Keith Chu: 202-224-3789
Wyden, Top Tech Executives: End Mass Surveillance to Boost Digital Economy
Executives Say NSA Overreach Harms U.S. Exports, Consumer Confidence
PALO ALTO, CA –Senate Finance Committee Chairman Ron Wyden and executives from Dropbox, Facebook, Google, and Microsoft today said immediately ending dragnet surveillance will provide an economic booster shot to the U.S. tech sector and make America more competitive in the global digital economy.
The tech leaders said mass surveillance has cost American tech companies profits, sales and exports to growing markets around the world.
"When the actions of a foreign government threaten red-white-and-blue jobs, Washington gets up at arms. But, even today, almost no one in Washington is talking about how overly broad surveillance is hurting the US economy,” Wyden said.
“Let me be clear: It is time to end the digital dragnet, which harms American liberty and the American economy without making the country safer.”
Google Executive Chairman Eric Schmidt, Microsoft Executive Vice President and General Counsel Brad Smith, Facebook General Counsel Colin Stretch, Dropbox General Counsel Ramsey Homsany, and John Lilly of the venture capital firm Greylock Partners spoke at the roundtable. These tech industry leaders agreed that ending overreaching spying programs is a necessary first step to restoring the values of America’s digital brand, and improving consumer trust.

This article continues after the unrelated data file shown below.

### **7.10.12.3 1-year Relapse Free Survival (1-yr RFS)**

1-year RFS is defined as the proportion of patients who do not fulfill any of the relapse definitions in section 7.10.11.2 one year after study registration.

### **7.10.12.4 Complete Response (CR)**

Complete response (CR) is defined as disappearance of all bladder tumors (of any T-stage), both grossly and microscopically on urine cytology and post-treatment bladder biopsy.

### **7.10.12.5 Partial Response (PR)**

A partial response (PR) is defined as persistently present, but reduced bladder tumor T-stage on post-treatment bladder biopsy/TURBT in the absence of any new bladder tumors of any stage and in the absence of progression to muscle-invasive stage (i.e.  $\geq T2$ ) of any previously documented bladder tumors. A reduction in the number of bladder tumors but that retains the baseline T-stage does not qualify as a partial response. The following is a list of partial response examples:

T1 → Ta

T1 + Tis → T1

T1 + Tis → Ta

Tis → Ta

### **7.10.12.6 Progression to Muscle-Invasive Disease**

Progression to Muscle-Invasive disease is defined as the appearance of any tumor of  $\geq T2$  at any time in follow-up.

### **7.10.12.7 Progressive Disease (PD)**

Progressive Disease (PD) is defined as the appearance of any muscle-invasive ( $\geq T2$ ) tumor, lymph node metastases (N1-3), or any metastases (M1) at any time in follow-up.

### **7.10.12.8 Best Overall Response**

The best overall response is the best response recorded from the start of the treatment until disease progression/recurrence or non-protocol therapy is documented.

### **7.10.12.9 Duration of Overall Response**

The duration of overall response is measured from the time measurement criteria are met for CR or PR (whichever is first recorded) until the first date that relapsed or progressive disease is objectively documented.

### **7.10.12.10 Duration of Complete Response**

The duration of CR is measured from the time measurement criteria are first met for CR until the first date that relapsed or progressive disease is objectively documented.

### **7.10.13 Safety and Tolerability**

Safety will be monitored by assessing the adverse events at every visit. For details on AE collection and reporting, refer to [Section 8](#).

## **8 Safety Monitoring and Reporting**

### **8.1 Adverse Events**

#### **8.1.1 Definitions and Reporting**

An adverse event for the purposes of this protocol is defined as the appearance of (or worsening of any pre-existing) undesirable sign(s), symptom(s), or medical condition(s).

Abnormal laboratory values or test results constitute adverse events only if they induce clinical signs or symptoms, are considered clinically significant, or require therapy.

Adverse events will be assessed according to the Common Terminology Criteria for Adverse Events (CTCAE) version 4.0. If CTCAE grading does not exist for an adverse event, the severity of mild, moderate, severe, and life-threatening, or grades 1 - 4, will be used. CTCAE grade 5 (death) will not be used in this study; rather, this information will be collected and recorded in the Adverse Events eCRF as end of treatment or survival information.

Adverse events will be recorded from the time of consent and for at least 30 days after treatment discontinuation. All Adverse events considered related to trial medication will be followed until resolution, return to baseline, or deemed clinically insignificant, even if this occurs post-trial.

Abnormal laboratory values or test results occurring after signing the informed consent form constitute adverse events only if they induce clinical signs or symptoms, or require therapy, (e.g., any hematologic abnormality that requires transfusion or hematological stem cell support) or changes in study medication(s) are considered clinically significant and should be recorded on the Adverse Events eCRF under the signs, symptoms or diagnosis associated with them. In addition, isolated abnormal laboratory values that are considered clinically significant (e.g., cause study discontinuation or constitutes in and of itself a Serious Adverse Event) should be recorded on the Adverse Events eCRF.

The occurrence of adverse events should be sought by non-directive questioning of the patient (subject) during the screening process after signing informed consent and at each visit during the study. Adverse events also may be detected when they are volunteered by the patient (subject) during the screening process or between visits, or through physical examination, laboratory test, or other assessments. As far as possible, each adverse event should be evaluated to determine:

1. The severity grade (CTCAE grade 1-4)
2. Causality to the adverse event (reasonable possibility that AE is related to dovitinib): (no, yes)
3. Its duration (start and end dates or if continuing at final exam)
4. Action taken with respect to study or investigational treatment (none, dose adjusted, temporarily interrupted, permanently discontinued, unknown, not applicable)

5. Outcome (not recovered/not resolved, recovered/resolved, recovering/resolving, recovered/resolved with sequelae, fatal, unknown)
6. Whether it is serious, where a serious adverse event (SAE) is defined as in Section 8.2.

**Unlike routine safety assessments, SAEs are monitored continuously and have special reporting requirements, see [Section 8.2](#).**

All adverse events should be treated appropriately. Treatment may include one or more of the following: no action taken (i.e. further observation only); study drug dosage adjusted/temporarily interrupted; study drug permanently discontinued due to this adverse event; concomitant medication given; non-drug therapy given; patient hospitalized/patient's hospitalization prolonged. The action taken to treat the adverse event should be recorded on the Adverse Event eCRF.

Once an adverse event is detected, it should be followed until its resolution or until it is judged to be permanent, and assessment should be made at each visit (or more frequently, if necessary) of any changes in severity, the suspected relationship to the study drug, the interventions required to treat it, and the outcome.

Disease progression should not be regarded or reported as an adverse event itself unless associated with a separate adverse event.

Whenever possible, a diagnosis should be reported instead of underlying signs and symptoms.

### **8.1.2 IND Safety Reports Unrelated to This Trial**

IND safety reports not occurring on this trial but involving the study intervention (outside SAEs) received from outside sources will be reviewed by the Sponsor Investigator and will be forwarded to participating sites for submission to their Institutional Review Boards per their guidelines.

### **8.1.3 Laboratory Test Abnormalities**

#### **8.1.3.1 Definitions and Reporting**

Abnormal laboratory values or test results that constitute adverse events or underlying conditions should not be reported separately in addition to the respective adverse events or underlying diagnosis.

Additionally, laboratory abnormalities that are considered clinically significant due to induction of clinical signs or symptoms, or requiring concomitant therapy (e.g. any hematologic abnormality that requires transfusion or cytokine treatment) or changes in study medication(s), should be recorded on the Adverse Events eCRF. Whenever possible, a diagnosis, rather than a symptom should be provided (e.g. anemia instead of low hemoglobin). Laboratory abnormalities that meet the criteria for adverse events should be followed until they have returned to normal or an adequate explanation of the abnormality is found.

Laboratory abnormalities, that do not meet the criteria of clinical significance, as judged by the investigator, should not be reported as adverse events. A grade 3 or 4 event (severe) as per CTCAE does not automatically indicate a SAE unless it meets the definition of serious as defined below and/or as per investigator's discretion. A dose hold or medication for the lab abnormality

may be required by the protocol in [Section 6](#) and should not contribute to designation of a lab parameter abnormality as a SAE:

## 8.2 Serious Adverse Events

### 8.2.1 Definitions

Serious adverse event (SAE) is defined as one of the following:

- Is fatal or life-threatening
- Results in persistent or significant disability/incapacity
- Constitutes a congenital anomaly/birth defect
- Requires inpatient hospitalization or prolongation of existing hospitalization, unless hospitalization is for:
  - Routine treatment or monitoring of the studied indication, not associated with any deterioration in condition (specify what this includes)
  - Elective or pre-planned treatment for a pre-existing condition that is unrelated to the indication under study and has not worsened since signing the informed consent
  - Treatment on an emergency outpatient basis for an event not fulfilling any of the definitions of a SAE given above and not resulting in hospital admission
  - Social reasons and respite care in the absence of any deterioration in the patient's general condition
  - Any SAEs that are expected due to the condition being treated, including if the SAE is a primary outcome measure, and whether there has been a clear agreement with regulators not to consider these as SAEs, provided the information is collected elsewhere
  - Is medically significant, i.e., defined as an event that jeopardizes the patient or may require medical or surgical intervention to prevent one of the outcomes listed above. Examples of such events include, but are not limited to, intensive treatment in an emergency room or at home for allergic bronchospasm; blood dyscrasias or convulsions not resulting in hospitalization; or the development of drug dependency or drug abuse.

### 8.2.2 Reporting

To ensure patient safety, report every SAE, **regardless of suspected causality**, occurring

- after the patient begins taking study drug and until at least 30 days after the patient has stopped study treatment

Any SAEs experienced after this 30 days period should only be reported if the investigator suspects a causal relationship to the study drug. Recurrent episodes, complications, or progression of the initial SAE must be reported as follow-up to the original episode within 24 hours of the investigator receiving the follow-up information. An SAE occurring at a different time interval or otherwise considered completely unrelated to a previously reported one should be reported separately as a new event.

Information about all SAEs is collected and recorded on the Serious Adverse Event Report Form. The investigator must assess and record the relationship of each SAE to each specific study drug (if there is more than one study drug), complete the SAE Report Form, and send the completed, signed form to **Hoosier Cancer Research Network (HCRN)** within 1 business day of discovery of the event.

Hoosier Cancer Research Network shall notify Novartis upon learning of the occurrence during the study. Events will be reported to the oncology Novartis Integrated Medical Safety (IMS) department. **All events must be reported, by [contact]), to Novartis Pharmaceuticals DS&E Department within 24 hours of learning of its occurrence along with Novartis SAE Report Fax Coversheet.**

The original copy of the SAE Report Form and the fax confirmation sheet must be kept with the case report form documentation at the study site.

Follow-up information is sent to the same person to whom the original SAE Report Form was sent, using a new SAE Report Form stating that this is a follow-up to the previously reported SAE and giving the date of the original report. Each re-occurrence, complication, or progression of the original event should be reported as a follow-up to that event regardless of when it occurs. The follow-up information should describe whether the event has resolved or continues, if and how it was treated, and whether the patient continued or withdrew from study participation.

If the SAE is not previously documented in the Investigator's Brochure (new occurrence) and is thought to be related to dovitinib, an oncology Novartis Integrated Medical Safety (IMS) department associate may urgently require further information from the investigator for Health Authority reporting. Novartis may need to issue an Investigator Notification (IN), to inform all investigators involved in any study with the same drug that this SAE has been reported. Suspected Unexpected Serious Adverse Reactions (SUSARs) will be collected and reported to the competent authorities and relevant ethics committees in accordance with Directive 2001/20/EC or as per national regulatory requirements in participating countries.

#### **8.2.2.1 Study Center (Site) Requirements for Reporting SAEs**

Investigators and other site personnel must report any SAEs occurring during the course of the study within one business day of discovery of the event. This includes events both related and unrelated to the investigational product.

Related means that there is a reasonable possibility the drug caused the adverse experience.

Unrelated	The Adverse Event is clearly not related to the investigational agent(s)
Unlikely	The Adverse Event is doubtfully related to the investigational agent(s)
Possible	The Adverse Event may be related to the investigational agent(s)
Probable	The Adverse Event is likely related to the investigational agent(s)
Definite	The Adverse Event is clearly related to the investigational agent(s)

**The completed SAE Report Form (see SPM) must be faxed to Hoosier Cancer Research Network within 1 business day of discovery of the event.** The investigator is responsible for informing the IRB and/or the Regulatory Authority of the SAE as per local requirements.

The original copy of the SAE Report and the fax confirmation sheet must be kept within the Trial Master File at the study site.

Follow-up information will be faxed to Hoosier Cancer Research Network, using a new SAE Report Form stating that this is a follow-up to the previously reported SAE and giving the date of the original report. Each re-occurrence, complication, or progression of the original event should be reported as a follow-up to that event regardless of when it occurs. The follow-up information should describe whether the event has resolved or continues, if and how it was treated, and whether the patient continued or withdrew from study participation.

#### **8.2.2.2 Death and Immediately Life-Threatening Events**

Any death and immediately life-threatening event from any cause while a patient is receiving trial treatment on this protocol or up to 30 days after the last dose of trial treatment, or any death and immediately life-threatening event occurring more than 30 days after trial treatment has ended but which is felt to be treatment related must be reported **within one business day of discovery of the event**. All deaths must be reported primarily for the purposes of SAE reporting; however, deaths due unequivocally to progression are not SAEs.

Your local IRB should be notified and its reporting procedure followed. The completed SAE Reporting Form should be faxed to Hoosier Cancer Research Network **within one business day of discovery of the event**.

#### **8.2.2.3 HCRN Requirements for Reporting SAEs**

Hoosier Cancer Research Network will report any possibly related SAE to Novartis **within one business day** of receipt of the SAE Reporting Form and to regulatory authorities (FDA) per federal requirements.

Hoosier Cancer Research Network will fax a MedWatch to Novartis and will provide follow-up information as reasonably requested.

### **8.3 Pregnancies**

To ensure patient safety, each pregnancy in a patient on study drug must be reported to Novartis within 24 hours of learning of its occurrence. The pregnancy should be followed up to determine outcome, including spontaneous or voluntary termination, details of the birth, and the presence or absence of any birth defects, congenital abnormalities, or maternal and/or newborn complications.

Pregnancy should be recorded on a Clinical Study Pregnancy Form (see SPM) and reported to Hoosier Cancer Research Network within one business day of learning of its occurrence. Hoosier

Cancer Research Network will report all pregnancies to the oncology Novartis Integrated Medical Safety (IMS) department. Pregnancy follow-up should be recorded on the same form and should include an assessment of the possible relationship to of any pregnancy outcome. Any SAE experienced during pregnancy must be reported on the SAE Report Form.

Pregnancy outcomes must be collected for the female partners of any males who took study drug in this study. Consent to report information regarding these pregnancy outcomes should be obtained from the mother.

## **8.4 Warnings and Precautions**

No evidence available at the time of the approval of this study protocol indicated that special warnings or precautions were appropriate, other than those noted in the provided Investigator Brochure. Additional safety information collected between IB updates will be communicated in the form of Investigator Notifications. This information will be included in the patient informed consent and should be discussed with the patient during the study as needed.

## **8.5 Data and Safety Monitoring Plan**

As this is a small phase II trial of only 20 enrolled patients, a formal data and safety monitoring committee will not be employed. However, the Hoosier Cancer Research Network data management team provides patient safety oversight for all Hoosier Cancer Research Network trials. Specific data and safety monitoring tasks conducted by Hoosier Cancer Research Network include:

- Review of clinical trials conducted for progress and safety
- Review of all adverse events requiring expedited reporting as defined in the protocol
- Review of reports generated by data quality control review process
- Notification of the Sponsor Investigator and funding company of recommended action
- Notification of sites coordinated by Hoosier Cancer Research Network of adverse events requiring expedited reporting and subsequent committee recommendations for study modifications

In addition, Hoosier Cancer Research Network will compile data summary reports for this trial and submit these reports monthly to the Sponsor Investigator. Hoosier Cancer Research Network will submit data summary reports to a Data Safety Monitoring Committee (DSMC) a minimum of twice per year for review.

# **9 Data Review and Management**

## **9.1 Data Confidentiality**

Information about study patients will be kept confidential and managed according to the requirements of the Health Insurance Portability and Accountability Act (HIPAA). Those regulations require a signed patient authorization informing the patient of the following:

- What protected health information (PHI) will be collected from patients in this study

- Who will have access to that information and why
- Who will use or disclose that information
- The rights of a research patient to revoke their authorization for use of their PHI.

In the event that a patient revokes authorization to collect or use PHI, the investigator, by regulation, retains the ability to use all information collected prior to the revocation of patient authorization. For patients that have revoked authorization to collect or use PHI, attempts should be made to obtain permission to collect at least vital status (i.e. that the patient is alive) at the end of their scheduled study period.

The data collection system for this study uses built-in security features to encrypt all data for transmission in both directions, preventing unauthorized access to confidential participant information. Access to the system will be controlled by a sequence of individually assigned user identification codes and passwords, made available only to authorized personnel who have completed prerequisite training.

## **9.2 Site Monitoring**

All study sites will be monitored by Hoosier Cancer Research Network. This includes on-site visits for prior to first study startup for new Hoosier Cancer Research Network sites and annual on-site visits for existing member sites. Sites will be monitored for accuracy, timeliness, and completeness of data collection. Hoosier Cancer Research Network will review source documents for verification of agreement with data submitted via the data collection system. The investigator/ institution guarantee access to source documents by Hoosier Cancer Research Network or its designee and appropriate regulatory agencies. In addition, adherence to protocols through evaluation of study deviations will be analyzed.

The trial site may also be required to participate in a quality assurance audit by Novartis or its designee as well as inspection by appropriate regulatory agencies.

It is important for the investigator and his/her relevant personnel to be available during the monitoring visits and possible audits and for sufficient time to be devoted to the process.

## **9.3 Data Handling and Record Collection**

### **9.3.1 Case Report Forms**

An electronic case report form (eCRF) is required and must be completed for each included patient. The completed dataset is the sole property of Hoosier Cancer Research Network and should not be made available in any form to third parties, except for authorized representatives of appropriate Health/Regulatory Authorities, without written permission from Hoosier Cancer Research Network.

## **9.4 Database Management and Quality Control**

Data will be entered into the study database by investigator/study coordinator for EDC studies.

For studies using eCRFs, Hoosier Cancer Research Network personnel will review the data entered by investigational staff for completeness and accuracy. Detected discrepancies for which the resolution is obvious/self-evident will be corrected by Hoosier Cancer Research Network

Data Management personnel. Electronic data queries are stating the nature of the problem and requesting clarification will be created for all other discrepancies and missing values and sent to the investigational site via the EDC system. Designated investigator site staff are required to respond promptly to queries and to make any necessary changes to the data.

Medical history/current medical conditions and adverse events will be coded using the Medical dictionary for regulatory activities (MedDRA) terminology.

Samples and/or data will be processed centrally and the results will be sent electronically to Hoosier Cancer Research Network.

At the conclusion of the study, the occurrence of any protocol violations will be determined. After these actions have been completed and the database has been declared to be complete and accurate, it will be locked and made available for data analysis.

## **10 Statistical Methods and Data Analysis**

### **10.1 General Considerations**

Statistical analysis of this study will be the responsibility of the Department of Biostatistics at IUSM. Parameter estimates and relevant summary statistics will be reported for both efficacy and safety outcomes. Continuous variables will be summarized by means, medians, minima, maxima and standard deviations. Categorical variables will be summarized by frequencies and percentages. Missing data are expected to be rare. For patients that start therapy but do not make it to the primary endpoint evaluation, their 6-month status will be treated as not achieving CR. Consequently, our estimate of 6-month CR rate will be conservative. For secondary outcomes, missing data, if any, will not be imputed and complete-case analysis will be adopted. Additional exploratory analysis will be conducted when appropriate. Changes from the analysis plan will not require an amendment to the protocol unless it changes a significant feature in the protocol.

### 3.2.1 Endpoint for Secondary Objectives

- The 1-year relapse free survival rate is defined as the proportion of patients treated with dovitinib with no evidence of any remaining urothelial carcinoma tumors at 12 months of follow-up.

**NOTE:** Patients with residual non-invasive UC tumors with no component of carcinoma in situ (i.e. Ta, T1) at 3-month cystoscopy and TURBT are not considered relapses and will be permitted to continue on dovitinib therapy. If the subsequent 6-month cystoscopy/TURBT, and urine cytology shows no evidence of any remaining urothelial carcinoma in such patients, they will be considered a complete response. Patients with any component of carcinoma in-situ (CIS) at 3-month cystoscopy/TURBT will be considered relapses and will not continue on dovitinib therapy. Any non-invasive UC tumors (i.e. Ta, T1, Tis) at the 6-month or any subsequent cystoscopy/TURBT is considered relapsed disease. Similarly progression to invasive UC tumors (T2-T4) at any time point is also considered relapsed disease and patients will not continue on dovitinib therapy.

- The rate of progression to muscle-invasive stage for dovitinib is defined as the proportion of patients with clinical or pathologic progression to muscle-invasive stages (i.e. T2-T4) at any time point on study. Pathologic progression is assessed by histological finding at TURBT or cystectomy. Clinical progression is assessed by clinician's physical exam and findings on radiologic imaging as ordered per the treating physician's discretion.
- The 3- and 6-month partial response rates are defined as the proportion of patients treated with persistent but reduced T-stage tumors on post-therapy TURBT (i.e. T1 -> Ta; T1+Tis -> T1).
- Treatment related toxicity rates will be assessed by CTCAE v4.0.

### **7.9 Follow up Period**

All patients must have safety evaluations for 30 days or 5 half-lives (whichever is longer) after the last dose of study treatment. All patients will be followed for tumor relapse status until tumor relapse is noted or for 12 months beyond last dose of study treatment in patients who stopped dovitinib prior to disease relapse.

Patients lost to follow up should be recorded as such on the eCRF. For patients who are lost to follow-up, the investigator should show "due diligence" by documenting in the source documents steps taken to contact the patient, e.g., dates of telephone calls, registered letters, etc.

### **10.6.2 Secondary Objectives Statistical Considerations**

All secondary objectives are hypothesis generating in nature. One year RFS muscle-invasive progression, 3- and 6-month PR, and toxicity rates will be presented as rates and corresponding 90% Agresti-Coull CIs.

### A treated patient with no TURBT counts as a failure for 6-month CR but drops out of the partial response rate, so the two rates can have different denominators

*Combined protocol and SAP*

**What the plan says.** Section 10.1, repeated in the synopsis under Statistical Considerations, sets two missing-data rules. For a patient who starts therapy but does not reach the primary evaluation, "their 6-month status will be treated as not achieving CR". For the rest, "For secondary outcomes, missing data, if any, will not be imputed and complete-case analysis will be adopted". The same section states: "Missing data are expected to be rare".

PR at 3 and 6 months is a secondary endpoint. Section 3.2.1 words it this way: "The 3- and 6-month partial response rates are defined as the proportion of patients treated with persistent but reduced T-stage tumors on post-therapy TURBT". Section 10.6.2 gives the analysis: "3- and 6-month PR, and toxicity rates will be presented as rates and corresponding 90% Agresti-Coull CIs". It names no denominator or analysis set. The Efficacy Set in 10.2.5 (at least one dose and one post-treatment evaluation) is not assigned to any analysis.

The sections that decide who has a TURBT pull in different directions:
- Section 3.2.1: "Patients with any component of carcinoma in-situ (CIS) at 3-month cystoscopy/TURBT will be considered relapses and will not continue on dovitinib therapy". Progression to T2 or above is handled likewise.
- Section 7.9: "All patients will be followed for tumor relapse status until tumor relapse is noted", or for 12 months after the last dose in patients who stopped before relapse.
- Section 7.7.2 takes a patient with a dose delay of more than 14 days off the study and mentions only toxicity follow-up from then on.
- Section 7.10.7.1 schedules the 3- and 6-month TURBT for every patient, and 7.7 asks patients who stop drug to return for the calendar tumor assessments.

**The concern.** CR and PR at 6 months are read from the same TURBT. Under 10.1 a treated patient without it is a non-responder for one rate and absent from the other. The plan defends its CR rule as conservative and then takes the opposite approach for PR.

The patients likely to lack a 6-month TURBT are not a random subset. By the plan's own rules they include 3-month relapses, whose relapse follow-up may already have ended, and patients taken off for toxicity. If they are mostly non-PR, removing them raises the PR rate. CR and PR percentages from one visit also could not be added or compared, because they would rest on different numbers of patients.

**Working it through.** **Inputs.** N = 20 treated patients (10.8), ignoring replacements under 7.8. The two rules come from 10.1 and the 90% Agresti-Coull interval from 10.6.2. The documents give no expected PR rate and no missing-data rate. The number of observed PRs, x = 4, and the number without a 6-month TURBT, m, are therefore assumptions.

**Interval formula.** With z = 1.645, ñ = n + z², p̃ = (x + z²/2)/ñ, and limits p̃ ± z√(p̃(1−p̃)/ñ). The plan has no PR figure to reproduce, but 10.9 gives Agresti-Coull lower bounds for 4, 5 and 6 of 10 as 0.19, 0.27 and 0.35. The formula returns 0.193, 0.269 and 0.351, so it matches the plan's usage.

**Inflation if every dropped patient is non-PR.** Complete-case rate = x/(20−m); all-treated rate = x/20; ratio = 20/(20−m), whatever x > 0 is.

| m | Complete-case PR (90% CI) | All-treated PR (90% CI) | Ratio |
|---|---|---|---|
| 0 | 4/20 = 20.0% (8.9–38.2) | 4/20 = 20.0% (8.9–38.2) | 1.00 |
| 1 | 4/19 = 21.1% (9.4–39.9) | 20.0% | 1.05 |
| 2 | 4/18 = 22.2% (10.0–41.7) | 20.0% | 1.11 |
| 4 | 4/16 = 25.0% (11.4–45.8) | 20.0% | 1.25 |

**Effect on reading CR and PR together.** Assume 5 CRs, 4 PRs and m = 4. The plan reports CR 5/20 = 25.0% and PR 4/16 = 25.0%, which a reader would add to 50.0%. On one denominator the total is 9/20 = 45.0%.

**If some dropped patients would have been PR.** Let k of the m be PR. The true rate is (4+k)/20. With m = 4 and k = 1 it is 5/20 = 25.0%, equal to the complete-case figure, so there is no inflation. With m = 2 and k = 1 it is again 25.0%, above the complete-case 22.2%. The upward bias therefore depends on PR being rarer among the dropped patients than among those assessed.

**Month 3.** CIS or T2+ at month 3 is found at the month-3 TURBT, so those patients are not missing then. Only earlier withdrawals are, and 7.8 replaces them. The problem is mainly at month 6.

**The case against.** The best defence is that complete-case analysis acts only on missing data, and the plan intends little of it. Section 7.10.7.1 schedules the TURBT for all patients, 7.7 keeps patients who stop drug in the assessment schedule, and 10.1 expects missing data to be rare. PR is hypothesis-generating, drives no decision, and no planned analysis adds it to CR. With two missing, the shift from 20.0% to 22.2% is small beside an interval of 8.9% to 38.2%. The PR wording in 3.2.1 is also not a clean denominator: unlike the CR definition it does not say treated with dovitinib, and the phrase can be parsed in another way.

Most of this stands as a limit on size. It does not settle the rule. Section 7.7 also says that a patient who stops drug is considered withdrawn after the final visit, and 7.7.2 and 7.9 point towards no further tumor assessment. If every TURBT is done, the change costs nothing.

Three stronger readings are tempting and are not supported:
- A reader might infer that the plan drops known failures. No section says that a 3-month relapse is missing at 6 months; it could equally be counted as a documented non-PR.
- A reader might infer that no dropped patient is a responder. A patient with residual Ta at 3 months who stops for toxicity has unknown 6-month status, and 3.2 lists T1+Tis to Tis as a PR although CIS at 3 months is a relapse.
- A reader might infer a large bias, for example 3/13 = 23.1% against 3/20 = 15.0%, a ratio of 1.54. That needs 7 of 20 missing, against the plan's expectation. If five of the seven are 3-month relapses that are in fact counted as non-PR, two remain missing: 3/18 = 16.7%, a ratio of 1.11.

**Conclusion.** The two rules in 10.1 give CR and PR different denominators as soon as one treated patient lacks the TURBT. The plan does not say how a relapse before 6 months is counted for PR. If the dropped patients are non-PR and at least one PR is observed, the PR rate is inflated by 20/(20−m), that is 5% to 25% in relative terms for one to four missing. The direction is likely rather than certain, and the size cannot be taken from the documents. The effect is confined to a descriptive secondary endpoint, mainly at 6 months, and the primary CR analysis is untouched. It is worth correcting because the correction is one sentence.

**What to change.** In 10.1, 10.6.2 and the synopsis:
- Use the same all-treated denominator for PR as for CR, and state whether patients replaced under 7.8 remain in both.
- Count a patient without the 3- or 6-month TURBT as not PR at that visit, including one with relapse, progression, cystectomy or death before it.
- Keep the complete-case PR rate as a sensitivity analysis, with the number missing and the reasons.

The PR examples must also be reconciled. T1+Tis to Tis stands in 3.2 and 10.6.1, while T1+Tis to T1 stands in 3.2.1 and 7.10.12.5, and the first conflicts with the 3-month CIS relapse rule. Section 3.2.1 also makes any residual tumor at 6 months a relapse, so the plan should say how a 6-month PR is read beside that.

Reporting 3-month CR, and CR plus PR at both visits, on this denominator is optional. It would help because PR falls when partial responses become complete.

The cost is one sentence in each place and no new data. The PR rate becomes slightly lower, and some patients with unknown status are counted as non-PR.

Brad Smith, General Counsel and Executive Vice President, Microsoft:
“People won’t use technology they don’t trust. Globally we need better ways to protect public safety, preserve our fundamental freedoms, and promote privacy and trust. Today’s roundtable is helping forward that important global conversation.”
Colin Stretch, General Counsel, Facebook:
"We continue to believe meaningful surveillance reform is critical to restoring people’s faith in the Internet. The government has a vital role to play in keeping the public safe, but we believe they can do this while being more transparent about their actions. That’s why we'll continue to work with leaders like Senator Wyden and his colleagues in Congress to address all of the reforms necessary to restore confidence in the internet.”
Ramsey Homsany, General Counsel, Dropbox:
“Users around the world trust Dropbox to be a home for their most important information. Safeguarding that information is a top priority for us and our business. We’ll keep working hard on our users’ behalf, but we also need Congress to pass the USA Freedom Act so the law does its part to protect their information.”
It has been estimated that the National Security Agency’s mass collection of personal communications will cost U.S cloud computing firms up to $35 billion over just the next few years. Foreign countries are already using the existence of intrusive spying programs as an excuse to shut out U.S. companies.
The roundtable was held in the gymnasium of Wyden’s alma mater, Palo Alto High School, where he played high school basketball.
Next Article Previous Article